saccule


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saccule

 [sak´ūl]
1. a little bag, sac, or pouch.
2. the smaller of the two divisions of the membranous labyrinth, which communicates with the cochlear duct by way of the ductus reuniens.
laryngeal saccule sacculus laryngis.

sac·cule

(sak'yūl),
1. The smaller of the two membranous sacs in the vestibule of the labyrinth, lying in the spheric recess; it is connected with the cochlear duct by a very short tube, the ductus reuniens, and with the utriculus by the beginning of the endolymphatic sac and the utriculosaccularis duct that joins it.
2. The immense bag-shaped structure formed by peptidoglycans as part of the cell wall of certain microorganisms.
[L. sacculus]

saccule

(săk′yo͞ol) also

sacculus

(-yə-ləs)
n. pl. saccules also sacculi (săk′yə-lī′)
1. A small sac.
2. The smaller of two membranous sacs in the vestibule of the inner ear.

sac·cule

(sak'yūl)
1. The smaller of the two membranous sacs in the vestibule of the labyrinth, lying in the spheric recess; connected with the cochlear duct by a very short tube, the ductus reuniens, and with the utriculus by the beginning of the ductus endolymphaticus and the ductus utriculosaccularis that joins it.
2. The immense, bag-shaped structure formed by peptidoglycans as part of the cell wall of certain microorganisms.
Synonym(s): sacculus [TA] .
[L. sacculus]

saccule

  1. any small sac.
  2. a membranous labyrinth joined to the UTRICLE and forming part of the vestibular apparatus in the inner ear.

sac·cule

(sak'yūl)
1. [TA] Smaller of two membranous sacs in vestibule of labyrinth, lying in spheric recess; connected with cochlear duct by a short tube, the ductus reuniens, and with utriculus by beginning of endolymphatic sac and the utriculosaccularis duct that joins it.
2. Immense bag-shaped structure formed by peptidoglycans as part of the cell wall of some microorganisms.
[L. sacculus]
References in periodicals archive ?
They may occur in individuals with a congenitally large saccule or with congenital weakness of laryngeal tissues.
[19] T Bast, "Function of the utriculo-endolymphatic valvetwo cases of ruptured saccules in children," Archives of Otolaryngology, vol.
One pair of muscle sigilla (not sacculi) present posterior to each saccule Sa.
This revealed that the utricle and saccule, also known as the otoliths, directly affected brain blood flow regulation, independent of other factors, such as blood pressure.
The perilymph in the cavity was replaced with fluorocarbon (FC-75, 3-M Corp.) to isolate the endolymph-filled utricle and saccule. A tungsten wire attached to an electrosurgical generator (Valleylab, SSE4, Boulder, CO) was lowered through the fluorocarbon to contact the utricular or saccular membrane.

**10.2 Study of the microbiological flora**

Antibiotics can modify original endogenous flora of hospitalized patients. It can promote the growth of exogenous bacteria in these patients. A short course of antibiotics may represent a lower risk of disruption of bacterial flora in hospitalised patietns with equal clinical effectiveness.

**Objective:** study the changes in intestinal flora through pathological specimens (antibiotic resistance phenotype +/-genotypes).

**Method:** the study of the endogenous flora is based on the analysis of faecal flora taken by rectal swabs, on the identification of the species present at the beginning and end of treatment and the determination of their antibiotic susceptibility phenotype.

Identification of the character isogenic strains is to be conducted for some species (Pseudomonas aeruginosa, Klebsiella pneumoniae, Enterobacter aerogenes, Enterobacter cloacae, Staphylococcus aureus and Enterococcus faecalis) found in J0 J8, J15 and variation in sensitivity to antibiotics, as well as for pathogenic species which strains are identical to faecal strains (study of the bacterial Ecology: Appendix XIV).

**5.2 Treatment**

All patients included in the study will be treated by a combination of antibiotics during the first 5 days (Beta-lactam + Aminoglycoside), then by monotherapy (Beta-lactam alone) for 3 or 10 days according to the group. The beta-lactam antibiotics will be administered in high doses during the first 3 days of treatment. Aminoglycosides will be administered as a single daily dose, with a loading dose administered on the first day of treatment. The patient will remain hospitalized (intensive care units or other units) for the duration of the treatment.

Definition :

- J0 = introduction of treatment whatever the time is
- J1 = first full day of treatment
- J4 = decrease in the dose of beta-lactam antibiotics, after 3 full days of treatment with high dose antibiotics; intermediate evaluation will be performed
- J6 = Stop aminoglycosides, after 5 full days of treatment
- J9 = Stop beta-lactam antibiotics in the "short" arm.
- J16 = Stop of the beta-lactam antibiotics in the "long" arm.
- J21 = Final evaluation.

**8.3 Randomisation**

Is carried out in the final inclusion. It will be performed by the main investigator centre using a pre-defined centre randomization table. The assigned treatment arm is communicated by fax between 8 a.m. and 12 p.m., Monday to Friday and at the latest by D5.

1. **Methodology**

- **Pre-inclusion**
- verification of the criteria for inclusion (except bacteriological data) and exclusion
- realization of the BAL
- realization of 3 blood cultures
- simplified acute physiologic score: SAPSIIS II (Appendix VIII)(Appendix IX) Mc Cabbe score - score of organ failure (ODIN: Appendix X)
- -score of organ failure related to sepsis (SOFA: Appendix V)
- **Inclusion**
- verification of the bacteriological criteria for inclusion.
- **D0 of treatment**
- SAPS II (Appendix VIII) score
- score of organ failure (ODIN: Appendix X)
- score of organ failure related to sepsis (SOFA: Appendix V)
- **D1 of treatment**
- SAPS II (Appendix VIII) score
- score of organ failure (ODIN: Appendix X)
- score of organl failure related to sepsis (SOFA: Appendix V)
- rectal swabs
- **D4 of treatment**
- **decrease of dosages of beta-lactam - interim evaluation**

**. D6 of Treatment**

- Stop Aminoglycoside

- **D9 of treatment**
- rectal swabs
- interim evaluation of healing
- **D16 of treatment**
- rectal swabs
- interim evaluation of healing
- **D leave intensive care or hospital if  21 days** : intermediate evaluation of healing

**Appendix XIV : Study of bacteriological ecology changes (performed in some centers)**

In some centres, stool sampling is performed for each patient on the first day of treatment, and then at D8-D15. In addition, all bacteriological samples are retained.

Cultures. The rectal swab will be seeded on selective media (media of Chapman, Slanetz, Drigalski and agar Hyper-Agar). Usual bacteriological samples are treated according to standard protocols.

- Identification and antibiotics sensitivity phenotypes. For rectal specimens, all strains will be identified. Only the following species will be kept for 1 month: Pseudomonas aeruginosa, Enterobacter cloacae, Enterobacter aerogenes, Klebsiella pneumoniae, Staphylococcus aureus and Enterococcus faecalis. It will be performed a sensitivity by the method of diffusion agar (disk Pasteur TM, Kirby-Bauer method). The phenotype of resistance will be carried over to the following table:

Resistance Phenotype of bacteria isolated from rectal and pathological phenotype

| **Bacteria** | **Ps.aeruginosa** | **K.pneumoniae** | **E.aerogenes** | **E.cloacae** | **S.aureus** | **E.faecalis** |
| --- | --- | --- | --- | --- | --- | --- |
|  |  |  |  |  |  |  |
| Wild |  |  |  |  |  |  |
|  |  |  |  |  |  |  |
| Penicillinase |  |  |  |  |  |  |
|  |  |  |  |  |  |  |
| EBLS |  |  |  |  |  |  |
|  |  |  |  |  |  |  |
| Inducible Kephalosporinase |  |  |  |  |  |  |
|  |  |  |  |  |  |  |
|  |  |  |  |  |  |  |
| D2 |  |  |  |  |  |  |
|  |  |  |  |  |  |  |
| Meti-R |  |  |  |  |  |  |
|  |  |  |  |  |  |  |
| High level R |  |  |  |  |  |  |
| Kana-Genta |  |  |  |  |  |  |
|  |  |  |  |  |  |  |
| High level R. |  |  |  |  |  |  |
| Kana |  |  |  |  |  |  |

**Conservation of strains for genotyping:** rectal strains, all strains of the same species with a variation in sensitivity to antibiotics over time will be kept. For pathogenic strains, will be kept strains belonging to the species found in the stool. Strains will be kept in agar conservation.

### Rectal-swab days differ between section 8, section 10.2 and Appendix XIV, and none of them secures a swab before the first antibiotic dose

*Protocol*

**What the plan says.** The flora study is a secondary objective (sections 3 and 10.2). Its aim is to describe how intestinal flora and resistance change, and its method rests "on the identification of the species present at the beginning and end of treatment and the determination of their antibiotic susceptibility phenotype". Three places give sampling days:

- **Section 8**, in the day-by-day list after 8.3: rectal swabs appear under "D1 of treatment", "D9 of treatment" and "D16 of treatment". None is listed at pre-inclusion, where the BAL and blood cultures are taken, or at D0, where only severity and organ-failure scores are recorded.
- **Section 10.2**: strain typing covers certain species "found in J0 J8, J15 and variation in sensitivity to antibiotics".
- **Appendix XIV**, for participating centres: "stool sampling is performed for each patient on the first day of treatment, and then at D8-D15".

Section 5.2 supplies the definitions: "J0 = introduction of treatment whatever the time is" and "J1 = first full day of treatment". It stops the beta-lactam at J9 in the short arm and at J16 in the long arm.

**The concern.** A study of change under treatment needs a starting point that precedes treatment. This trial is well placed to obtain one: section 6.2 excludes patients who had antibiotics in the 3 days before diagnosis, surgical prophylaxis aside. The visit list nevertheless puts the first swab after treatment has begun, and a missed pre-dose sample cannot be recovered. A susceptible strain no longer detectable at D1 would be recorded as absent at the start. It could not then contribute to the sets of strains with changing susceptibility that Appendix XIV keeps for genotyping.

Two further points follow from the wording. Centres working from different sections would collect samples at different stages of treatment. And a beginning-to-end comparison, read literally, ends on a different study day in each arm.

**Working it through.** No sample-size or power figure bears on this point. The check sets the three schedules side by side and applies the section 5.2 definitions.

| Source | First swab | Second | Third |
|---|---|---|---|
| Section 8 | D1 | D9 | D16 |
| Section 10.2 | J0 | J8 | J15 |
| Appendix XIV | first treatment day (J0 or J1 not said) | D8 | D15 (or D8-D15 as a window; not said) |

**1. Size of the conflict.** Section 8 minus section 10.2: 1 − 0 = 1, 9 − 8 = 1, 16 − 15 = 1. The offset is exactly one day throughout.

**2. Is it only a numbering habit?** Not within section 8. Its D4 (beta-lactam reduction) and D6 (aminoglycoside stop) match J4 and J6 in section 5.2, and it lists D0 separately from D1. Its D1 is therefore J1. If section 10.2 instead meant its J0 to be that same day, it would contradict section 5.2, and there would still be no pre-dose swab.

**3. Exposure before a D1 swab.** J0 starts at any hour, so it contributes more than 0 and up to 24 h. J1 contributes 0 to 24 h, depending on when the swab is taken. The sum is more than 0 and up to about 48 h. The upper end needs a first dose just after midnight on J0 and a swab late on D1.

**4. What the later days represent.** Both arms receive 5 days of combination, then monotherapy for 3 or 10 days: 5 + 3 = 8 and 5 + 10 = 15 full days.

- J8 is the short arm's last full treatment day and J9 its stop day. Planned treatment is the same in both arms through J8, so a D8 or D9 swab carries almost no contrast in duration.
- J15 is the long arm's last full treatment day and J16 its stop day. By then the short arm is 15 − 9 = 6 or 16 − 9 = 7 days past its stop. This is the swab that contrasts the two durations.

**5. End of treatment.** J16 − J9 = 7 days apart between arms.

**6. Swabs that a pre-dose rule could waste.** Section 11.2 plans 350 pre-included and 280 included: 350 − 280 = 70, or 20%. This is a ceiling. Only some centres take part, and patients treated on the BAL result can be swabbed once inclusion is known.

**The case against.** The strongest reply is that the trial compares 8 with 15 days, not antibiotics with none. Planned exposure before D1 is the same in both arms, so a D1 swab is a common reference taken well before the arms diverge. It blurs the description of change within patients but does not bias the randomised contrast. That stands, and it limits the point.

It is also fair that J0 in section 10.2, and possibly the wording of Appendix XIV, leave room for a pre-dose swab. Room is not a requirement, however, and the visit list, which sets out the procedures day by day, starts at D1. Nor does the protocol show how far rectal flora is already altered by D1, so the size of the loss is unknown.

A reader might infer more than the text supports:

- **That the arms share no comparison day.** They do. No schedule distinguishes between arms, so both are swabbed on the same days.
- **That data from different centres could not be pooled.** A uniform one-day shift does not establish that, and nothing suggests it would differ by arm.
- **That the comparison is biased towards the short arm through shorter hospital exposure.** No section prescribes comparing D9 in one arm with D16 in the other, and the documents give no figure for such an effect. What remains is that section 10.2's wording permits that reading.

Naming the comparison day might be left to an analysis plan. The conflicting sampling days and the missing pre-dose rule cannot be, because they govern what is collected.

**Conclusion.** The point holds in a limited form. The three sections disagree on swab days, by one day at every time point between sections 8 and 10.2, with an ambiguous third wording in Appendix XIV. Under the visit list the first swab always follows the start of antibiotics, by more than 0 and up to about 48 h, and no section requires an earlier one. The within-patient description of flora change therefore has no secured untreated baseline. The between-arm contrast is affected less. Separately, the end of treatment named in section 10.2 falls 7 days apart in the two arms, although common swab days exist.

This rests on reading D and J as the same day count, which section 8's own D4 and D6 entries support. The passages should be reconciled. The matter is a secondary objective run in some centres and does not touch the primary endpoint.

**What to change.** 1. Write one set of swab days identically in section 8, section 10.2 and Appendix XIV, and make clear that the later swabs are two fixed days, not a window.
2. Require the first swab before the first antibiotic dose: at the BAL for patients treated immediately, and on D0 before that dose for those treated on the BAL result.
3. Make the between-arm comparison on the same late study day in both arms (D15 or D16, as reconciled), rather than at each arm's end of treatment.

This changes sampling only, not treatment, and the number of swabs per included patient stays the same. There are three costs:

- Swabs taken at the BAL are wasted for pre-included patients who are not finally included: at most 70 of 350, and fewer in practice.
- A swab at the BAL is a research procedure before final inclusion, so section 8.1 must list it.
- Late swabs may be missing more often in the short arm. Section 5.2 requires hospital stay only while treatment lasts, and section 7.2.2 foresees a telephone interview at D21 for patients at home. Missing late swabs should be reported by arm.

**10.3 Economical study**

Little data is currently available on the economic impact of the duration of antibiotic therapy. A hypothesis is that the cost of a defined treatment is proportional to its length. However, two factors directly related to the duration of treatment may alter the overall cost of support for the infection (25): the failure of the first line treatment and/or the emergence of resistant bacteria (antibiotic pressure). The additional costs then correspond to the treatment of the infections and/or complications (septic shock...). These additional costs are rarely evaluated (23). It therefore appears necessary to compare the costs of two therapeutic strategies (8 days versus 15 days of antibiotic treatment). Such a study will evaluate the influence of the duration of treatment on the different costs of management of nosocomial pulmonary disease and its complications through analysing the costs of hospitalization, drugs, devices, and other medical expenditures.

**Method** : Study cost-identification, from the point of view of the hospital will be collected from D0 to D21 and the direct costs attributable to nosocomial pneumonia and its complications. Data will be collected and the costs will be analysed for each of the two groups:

This ability uses information from the sensory receptors located in our muscles and tendons (spindles and GTOs), joint capsules and ligaments, connective tissues, skin (especially soles of the feet), and ear balance organs (saccule and utricle), all of which inform our central nervous system of what is going on in the periphery.
The otolith organs include the utricle and saccule, which are sensors for linear acceleration with respect to gravity.
Two other organs that are part of the vestibular system are the utricle and saccule. These are called the otolithic organs and are responsible for detecting linear acceleration, or movement in a straight line.
The peripheral vestibular system consists of two labyrinths, each of which contains three semi-circular canals (the horizontal, anterior and posterior canals), a utricle and a saccule. While receptor hair cells in the ampullae of the semi-circular canals respond to rotatory or angular acceleration of the head, the utricle and saccule (collectively referred to as the `otoliths') respond to linear acceleration (including linear acceleration by gravity).
Vestibular evoked myogenic potentials (VEMPs) help evaluate the function of the utricule and saccule as well as the superior and inferior vestibular nerves.
To justify the involvement of vestibular nuclei and their possible effects on saccule, causing BPPV in patients with CD requires further analysis on wide patient series, including VEMP measurements.
And we found that two separate Sox2 expression domains were present at this time, a dorsal domain that corresponds to the sensory primordia of the utricle and a more ventral domain that corresponds to the sensory primordia of the saccule and the prosensory domain of the cochlea.